Now that you have signed for the goods, it is time to find out what is now in the building.
Here is a step by step method that can give you an efficient edge on this work:
- Start with any Rush or critical items. Those have to be processed first, and your Receiving team should have been notified about those earlier. The scavenger hunt begins with these.
- Work the smallest quantity to the largest quantity. As usually a single or small quantity of garments in a Tyvek bag is the remainder for an order that is partially received, start with those. Then do the single boxes. Then orders with two boxes. Followed by orders with three boxes, and so forth.
- Your team member should use the packing slip that accompanies each package and compare what is on the slip to what is inside. Everything should match exactly.
- Use the packing slip as the guide only at this point. Confirm that what is on the packing slip is actually the items before you.
- If everything is correct, the person verifying the content should initial the packing slip and date it.
- But if there is a problem, discrepancy, or question, flag it with a post-it-note on the packing slip, place the item(s) back in the package and move it out of the way for follow up later in the day’s process. Don’t try to solve it right then. Go onto the next package to check-in.
- When everything is processed, go back and follow up on the problem items and work through toward resolution.
Receiving Department Package Verification Process – Step 2
By now, everything that has been delivered should have been checked-in by a Receiving team member and the items verified to the packing slip. If not, go back and finish.
The next step involves verifying the checked-in items on the packing slip to what is in your system on what should be needed for the order.
- Again, start with the smallest quantity and work up to the largest. Those packages with one or two items are usually the partials that can make up the final pieces for an order. Get them received first.
- On the packing slip should be the PO#, name of the client, or another way to look up the order in your system. Pull it up, and verify what is on the packing slip is what is needed for the order.
- You are matching for SKU, color, quantity, size, and any other bit of information.
- If everything matches, the order should be marked “Received Complete.”
- But, if something is missing then the order should be marked “Received Partial”.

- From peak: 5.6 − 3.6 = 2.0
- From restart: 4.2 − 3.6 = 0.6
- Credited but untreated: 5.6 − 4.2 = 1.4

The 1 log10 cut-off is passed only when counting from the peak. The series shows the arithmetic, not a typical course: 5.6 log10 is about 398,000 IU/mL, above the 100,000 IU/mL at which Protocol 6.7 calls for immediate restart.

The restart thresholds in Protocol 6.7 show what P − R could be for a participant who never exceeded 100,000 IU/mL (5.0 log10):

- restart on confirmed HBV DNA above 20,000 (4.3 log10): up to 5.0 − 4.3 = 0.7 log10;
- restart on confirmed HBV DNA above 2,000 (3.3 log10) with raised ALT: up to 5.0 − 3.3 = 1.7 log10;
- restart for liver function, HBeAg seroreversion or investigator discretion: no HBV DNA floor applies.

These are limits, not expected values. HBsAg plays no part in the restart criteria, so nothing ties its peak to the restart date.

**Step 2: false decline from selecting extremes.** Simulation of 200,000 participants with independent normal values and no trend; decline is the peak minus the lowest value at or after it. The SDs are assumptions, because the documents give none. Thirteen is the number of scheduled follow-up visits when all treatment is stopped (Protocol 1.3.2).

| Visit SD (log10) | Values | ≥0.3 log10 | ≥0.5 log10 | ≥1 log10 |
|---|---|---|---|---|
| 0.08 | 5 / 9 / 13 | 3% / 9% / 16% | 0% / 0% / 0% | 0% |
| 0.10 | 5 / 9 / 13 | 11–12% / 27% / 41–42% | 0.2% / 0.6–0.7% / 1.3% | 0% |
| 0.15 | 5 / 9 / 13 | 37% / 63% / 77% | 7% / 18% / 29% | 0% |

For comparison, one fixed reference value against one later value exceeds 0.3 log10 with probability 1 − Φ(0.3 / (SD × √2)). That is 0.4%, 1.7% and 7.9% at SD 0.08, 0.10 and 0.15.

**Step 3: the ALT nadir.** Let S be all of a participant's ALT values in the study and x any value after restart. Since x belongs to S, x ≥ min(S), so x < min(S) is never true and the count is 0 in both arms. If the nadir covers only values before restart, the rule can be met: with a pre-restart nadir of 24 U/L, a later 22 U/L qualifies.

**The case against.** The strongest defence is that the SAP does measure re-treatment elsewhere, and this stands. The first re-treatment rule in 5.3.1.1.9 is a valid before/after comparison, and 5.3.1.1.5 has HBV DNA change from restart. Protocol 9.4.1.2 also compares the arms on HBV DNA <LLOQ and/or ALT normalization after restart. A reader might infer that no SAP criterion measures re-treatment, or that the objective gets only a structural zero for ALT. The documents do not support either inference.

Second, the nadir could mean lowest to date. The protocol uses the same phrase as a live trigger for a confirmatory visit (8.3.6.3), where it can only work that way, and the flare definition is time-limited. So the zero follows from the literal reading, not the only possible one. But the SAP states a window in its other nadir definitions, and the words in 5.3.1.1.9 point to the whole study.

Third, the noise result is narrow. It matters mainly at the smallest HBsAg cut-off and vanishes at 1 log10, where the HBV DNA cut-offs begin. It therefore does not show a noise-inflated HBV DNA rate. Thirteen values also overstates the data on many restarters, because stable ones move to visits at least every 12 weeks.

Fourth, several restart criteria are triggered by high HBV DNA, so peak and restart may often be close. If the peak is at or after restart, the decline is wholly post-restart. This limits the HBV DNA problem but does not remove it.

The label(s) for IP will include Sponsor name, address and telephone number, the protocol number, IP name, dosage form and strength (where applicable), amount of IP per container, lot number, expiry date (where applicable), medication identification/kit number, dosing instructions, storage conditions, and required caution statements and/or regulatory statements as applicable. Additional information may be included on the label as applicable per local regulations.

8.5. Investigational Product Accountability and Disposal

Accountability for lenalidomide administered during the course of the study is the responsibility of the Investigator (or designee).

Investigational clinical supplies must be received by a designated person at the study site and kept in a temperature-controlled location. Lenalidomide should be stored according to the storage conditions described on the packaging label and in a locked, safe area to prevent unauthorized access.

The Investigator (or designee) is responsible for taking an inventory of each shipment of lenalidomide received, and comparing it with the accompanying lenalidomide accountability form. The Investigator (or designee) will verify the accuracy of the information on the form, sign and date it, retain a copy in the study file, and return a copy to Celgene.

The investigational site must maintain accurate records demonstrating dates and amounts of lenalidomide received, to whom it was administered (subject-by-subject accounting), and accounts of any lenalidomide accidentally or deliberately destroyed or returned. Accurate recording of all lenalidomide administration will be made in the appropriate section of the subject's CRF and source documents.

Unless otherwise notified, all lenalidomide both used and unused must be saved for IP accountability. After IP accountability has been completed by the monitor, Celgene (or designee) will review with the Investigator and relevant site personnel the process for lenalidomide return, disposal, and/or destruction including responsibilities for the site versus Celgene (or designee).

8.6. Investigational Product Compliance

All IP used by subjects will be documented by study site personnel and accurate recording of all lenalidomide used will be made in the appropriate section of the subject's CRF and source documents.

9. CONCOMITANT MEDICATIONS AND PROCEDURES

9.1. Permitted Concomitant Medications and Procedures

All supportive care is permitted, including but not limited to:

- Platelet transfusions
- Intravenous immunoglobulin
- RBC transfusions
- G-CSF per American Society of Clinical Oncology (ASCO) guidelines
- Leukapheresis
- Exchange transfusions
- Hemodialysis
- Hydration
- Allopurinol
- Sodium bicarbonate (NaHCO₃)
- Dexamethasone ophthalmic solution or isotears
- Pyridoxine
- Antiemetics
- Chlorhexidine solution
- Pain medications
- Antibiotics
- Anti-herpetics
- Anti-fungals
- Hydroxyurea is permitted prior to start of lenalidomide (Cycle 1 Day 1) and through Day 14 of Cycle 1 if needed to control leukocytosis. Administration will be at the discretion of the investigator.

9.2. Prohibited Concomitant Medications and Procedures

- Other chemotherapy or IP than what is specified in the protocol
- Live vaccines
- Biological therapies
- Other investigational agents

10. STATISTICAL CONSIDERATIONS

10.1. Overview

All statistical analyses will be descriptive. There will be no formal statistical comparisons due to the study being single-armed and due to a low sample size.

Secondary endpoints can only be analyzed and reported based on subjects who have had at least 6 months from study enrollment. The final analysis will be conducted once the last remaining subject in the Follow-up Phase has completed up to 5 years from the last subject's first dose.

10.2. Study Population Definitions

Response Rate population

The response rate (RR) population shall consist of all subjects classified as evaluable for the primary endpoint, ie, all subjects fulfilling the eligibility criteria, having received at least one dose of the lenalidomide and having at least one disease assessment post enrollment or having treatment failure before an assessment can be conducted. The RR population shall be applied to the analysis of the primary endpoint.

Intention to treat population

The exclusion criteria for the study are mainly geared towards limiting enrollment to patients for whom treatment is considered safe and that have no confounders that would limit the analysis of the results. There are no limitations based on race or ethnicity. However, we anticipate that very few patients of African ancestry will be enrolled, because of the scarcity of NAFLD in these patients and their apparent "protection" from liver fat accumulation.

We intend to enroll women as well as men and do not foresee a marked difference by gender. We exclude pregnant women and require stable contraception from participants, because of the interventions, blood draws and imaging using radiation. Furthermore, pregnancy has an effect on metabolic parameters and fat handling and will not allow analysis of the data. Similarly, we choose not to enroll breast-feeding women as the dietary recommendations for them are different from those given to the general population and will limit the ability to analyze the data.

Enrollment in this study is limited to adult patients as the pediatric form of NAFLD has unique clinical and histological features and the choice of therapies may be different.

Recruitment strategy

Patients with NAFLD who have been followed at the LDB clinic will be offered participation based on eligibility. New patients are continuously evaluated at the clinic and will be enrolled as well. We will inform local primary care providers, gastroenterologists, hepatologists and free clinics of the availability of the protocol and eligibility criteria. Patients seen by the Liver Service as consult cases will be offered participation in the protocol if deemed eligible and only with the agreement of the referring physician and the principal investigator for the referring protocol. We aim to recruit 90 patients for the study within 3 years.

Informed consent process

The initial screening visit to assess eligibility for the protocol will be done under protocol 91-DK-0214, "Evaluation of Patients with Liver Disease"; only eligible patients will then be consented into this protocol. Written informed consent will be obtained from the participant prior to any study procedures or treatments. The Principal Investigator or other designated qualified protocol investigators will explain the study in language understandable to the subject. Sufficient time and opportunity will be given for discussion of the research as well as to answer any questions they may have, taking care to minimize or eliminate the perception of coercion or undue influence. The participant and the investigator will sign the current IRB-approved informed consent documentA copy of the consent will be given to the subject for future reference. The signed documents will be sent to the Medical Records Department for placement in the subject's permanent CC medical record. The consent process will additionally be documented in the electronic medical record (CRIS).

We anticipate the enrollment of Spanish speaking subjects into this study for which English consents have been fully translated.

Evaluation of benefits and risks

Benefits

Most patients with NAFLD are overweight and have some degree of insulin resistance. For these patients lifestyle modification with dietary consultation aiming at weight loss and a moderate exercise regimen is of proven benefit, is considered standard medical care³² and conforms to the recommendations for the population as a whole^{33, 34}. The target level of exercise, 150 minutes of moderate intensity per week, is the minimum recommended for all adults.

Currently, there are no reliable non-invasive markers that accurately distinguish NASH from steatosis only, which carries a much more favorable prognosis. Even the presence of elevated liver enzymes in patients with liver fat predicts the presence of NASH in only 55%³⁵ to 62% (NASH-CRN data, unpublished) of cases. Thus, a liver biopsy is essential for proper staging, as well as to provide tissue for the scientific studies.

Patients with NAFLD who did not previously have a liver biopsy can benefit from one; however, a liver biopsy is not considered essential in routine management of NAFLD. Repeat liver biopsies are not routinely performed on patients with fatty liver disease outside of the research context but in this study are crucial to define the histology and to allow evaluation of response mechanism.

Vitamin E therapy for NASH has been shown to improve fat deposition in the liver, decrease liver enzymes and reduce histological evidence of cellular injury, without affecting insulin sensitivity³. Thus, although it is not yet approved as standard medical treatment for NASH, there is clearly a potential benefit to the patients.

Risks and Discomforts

- Either way, print a box label that has the order number, name of the job, customer name, and quantity information. Place this on the upper left-hand corner of the short side of the box.
- If the order is completely received and ready for production bring this to the Production Staging area. Segregate by the last digit of the Work Order number.
- If the order is partially received, write a large “P” on that box label so everyone knows that the order is not fully received. While you are waiting for the remaining items, the box is staged in the Partially Received area, and segregated by the last digit of the Work Order number.
- When the missing goods arrive for a partially received order, check them in and then add them to the previously checked in inventory. Print out a new box label and cover up the one with the large “P” on it. Move the inventory from your partial area to production staging.
Receiving Department Inventory Staging Process
The next step in the Receiving Department process is all about how you organize your fully or partially received boxes.
The idea is to have anyone in the building be able to quickly locate the inventory for an order. Whether fully or partially received, it should be easy and simple to find.
To do this, organize by these simple rules:
- All boxes have to have an identifying box label.
- Every box label is positioned in the upper left-hand side of the short side of the box neatly.
- This allows you to stack multiple boxes and you can visually scan them quickly.
- Organize by the last digit of the Work Order number on the sticker. Work order number 123456 would be segregated into the “6” row.
- The area can be in rows on the floor, shelves on the wall, or other ways to organize the inventory.
- You will need to create space for your daily amount. On some occasions, you may have an empty space on one number or a large pile in another. It’s ok. In a short amount of time that will resolve itself, believe me.
- Stack up to four boxes high for the same order. Four boxes can be moved by one person with a hand-cart or dolly.
- Five boxes or more go on a skid. At five boxes, this can be moved with one person with a pallet jack.
Receiving Department Large Order Processing
Some shops are blessed with handling large orders. While smaller orders can be counted in per piece, what happens when you have a significant amount of shirts to run in production? Here are some rules of the road to help:
- Determine your threshold for counting-in every piece for an order. This means an actual count per shirt.
- I would suggest having your threshold start at 144. This means that for orders under 144 pieces you would count every shirt to verify that the quantities match for the order.